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How To Protect Your Company Against Fraud


Steadily increasing risks of fraud

Fraud is a growing phenomenon. In recent years, it has increased significantly not only against individuals but also against businesses. In fact, according to a report by Ardent Partners nearly 40% of businesses experienced an attempted fraud in the past year.  

Companies, however, rarely want to admit they have fallen victim to an attack, so business fraud is not highlighted. 


Get Controls in Place  

While it is often assumed the criminals committing fraud are external to the organization, employees can also be found to be responsible. It shouldn’t be that surprising, since they would understand the company’s systems best. 

Take the example of Swedish municipality, Katrineholm, that was left exposed when an employee was able to exchange the supplier account number for their own, as there was no four eyes policy in place. (The four eyes principle, also known as the two-person rule, stipulates that two individuals must approve an action before it can be taken.) 

The payment was seemingly made to the correct supplier, but in reality it had been paid to the employee and the company was faced with the reality of losing 257,000 Swedish Krona (nearly $25,000 USD). In this instance, the municipality was able to trace who was responsible and retrieve their money but it could easily have been a different story.  Another case that has been highlighted in media saw a department head of a large technology company approve false invoices of just over 5,6 million SEK ($425,000 USD) made out by an accomplice at another company at which they were both part owners.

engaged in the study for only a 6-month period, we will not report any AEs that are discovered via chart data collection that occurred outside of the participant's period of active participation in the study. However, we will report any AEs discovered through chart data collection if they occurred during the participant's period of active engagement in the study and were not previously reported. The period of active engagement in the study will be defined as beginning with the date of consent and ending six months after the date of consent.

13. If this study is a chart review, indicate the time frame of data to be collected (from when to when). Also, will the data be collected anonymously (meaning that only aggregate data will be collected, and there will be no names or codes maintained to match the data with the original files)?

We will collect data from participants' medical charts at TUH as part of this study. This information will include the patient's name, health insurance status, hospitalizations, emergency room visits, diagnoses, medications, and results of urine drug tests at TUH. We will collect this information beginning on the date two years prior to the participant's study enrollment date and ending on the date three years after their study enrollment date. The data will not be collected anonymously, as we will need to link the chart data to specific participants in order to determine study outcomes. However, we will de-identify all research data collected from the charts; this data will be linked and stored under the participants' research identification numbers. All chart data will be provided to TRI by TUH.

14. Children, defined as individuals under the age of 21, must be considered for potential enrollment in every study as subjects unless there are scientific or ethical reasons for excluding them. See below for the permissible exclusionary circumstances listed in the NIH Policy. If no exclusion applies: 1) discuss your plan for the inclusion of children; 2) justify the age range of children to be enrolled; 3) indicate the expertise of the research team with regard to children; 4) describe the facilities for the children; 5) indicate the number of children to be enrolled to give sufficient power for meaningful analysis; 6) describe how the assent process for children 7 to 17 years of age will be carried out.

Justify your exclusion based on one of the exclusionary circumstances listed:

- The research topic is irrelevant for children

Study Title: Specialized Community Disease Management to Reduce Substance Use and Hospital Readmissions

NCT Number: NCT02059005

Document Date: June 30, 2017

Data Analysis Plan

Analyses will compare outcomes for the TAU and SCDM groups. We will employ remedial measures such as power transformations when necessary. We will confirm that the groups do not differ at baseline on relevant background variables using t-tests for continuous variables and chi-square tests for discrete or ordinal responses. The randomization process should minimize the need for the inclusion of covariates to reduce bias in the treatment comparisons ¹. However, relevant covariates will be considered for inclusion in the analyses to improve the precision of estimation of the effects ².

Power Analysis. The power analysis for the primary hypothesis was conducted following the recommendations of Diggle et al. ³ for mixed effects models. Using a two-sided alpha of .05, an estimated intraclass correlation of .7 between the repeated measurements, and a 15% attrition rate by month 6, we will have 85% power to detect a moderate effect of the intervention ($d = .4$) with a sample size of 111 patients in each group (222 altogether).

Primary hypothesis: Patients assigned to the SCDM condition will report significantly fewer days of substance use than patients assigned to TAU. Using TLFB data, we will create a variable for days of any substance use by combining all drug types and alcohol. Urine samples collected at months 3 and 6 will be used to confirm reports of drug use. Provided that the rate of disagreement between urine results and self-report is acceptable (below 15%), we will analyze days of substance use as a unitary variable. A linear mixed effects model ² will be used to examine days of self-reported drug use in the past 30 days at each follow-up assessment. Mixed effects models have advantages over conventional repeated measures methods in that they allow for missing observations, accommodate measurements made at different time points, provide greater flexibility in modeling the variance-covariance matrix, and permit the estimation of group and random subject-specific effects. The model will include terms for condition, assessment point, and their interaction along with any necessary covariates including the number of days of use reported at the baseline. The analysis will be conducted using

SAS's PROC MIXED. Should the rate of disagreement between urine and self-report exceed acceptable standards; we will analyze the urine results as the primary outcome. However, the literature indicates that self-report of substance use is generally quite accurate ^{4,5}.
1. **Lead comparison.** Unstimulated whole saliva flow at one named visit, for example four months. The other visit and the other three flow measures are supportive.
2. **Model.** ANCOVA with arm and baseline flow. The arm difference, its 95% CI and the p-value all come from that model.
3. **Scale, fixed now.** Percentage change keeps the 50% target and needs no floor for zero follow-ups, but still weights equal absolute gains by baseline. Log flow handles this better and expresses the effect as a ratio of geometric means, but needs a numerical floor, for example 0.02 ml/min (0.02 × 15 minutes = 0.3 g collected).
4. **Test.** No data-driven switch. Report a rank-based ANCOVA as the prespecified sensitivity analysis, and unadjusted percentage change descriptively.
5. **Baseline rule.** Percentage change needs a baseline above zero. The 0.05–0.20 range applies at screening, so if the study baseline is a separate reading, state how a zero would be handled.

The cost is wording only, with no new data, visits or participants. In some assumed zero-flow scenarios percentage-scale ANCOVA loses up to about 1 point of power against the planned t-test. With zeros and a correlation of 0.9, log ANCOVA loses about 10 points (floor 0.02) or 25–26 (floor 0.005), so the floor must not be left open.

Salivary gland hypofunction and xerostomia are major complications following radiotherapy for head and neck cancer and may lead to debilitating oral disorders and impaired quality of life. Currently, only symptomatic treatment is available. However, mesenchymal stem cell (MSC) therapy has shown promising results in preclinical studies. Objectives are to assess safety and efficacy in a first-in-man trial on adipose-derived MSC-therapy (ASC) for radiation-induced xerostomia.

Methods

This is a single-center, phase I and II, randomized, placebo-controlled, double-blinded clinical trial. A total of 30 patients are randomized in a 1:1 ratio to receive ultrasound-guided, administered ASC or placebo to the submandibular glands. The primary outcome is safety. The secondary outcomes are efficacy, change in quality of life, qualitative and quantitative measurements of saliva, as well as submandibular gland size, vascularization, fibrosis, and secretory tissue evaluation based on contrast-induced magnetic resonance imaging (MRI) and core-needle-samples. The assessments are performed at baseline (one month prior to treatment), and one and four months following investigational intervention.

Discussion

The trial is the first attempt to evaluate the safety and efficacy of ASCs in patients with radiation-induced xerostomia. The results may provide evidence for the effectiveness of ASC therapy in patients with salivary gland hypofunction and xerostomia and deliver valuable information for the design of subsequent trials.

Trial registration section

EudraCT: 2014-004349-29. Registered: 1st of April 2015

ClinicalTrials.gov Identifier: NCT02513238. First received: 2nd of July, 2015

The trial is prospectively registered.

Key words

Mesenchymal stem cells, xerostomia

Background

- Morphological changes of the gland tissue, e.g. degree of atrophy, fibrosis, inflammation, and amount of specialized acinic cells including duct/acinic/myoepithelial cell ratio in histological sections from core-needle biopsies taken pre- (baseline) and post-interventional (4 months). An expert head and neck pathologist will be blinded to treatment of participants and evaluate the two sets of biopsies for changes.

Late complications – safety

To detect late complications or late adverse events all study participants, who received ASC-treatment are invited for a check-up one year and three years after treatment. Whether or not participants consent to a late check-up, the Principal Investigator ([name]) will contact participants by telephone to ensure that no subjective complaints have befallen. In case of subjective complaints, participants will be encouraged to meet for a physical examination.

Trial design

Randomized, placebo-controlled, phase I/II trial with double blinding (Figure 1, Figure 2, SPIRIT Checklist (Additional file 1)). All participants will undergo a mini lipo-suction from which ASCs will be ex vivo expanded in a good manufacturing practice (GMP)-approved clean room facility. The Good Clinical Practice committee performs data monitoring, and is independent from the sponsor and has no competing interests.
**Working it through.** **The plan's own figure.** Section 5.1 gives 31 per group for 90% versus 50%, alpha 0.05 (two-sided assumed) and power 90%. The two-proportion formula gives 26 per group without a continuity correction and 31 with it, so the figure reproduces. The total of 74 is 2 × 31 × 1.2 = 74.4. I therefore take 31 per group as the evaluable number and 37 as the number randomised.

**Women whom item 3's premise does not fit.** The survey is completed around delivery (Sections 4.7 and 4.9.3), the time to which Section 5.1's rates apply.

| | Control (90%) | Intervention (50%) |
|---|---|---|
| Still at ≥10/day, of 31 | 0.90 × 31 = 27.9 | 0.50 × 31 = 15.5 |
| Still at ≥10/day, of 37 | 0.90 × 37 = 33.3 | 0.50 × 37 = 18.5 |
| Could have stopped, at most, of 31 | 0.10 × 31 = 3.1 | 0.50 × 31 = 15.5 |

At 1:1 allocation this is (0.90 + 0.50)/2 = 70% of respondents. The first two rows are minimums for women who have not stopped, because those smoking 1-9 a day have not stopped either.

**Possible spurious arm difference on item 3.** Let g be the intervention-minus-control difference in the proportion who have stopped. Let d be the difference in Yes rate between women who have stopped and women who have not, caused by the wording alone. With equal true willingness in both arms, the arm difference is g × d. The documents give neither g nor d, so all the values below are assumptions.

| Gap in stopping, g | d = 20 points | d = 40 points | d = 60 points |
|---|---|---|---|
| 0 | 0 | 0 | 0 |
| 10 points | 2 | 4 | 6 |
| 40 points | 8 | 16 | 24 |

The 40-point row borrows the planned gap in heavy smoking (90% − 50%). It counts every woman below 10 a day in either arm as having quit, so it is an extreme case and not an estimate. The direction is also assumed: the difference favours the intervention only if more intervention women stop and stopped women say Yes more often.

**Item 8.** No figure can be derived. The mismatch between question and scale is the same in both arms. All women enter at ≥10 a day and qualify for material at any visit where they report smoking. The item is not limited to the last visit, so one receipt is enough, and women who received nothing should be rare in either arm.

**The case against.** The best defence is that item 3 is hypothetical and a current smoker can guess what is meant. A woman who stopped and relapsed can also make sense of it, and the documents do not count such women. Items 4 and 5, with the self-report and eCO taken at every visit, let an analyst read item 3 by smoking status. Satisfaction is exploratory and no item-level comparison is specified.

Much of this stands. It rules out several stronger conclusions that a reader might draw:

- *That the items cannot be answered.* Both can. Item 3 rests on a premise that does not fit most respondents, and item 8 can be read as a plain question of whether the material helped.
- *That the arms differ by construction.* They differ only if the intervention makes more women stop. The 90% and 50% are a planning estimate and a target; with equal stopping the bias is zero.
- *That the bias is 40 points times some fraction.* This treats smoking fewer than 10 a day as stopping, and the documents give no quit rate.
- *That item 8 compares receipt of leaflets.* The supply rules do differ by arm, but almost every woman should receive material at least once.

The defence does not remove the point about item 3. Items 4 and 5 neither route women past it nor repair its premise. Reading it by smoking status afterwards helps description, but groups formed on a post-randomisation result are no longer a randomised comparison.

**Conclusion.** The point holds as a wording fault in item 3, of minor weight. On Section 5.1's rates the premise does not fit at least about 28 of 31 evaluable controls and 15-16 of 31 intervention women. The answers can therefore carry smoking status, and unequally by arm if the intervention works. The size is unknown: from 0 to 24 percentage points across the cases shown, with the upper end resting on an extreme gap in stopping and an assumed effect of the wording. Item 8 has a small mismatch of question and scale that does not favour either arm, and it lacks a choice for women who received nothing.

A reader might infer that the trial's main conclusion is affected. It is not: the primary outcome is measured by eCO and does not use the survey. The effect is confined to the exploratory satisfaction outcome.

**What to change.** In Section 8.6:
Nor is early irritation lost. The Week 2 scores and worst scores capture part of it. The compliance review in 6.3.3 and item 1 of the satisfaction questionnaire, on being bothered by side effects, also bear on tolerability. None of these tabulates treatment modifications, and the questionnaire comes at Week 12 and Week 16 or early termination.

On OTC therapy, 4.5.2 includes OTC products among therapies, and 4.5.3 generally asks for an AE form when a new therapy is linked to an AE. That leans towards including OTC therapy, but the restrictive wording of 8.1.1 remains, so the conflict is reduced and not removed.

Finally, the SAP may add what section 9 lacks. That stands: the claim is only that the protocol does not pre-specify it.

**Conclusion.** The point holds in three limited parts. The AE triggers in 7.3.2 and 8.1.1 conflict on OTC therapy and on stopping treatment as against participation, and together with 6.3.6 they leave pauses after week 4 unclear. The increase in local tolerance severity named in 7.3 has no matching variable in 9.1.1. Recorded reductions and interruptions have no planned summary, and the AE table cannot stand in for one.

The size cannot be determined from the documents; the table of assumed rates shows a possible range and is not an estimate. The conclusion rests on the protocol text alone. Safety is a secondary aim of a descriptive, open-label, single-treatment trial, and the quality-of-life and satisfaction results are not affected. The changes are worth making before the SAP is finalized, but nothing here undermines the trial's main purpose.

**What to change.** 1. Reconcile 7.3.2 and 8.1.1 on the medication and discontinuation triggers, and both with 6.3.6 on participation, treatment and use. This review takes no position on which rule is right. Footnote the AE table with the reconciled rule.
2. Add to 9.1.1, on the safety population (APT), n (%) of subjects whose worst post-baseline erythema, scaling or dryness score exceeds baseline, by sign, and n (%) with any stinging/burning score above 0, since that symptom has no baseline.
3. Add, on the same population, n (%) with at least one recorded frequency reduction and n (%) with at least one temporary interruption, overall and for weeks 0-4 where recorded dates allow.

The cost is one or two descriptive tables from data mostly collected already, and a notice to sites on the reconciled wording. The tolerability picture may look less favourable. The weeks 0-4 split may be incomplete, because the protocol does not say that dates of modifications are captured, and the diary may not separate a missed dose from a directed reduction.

So, how safe is your Accounts Payable? How proactive is your finance team? What actions should you be focusing on? We’re going to cover the six steps you need to take now to protect your company against fraud. 


1. Identify the gaps 

It is important to examine all the steps in your payment process. Think about the potential risk points from when the invoice first arrives, through the data capture and approval stages, right through to it entering your ERP system and the final payment file transfer/settlement.  

Invoice receipt is one obvious point where you are vulnerable whether you have system support or not. Fraudsters are using increasingly sophisticated methods to hack into the email system of your suppliers and create invoices that appear to be from a legitimate email address. Even Google and Facebook were duped into transferring $100m into a Lithuanian man’s account when he pretended to represent a Taiwanese hardware firm and submitted fake invoices.  

If the suspect invoice is not spotted at this point it can be difficult to catch at a later stage which is why it is vital to have either manual or automated controls in place. An automated system will set various parameters and its interpretation engine will flag up anomalies against the usual transaction history.  

The ERP bank file upload during payment is another particularly vulnerable point as it is the last step before the money leaves the account. Someone either internally or externally (should they be able to gain access to an employee’s email via phishing) could access the file before it has had time to be uploaded to the bank, change the account number and get it approved without anyone noticing. Yet, checking all the information and account numbers manually to prevent such attacks can be extremely time consuming.